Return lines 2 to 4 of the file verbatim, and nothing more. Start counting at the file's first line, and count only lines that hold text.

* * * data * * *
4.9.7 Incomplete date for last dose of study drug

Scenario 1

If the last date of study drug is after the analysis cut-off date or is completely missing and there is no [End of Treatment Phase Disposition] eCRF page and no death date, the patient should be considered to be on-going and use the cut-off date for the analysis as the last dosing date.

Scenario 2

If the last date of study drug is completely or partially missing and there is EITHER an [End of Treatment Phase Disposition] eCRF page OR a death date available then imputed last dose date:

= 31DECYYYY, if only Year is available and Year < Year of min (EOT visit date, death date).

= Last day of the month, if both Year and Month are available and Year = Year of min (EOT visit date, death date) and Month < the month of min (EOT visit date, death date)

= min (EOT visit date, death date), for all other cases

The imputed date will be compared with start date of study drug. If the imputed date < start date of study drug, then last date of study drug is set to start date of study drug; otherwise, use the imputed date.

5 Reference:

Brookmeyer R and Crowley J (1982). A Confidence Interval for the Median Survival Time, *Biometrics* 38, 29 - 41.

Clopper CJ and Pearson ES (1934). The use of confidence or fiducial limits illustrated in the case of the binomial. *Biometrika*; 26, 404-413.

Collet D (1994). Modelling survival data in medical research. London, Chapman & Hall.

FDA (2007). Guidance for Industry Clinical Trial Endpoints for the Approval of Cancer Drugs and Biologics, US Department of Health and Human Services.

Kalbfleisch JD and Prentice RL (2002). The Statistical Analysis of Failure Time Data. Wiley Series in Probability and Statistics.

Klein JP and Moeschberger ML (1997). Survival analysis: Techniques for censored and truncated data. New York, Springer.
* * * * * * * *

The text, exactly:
Scenario 1

If the last date of study drug is after the analysis cut-off date or is completely missing and there is no [End of Treatment Phase Disposition] eCRF page and no death date, the patient should be considered to be on-going and use the cut-off date for the analysis as the last dosing date.

Scenario 2